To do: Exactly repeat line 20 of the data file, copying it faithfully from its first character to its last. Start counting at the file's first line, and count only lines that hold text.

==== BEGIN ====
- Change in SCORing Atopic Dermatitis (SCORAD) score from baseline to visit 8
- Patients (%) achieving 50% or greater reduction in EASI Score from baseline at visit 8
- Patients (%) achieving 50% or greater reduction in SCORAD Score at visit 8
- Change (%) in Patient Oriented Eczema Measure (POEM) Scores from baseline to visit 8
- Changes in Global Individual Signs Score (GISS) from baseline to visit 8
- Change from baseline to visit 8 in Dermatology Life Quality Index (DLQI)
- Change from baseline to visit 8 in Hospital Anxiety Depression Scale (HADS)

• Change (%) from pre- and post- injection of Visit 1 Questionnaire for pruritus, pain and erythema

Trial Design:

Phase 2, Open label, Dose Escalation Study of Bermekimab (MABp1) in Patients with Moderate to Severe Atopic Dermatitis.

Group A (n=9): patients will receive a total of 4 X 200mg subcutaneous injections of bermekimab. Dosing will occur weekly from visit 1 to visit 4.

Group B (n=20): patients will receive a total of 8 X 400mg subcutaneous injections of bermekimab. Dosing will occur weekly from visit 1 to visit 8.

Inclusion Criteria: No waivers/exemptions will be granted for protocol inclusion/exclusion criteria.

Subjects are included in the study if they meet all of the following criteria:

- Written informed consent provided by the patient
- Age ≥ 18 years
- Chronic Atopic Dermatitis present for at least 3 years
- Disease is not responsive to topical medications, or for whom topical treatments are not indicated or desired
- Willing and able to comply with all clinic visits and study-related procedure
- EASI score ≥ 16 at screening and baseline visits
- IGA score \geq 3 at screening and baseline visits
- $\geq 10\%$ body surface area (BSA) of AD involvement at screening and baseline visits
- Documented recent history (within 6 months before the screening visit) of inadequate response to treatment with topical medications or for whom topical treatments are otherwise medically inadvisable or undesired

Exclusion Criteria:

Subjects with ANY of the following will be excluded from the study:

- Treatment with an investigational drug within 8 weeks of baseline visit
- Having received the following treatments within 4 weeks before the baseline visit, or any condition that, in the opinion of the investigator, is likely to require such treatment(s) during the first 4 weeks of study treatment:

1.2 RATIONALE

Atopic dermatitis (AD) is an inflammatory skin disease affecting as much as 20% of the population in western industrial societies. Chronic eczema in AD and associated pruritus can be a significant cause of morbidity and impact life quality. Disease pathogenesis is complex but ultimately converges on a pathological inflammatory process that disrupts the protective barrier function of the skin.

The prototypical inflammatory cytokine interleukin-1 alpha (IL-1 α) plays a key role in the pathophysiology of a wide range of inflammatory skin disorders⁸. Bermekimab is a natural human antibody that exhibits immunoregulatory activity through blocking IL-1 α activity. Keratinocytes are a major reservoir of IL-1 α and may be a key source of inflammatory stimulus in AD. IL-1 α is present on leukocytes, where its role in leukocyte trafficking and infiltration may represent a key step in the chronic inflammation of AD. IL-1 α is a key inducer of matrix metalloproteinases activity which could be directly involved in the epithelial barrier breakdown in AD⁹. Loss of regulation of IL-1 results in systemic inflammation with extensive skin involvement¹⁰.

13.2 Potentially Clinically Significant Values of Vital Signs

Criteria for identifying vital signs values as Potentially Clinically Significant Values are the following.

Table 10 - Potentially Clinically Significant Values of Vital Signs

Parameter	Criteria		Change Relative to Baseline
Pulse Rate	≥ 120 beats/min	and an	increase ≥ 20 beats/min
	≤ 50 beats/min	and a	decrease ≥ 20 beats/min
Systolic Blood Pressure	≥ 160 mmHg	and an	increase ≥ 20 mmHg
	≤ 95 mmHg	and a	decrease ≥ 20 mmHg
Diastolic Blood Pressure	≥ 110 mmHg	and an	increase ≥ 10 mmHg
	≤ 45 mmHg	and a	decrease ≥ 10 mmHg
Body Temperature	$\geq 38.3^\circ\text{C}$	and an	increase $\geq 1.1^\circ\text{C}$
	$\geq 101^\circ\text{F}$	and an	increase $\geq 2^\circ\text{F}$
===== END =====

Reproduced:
- EASI score ≥ 16 at screening and baseline visits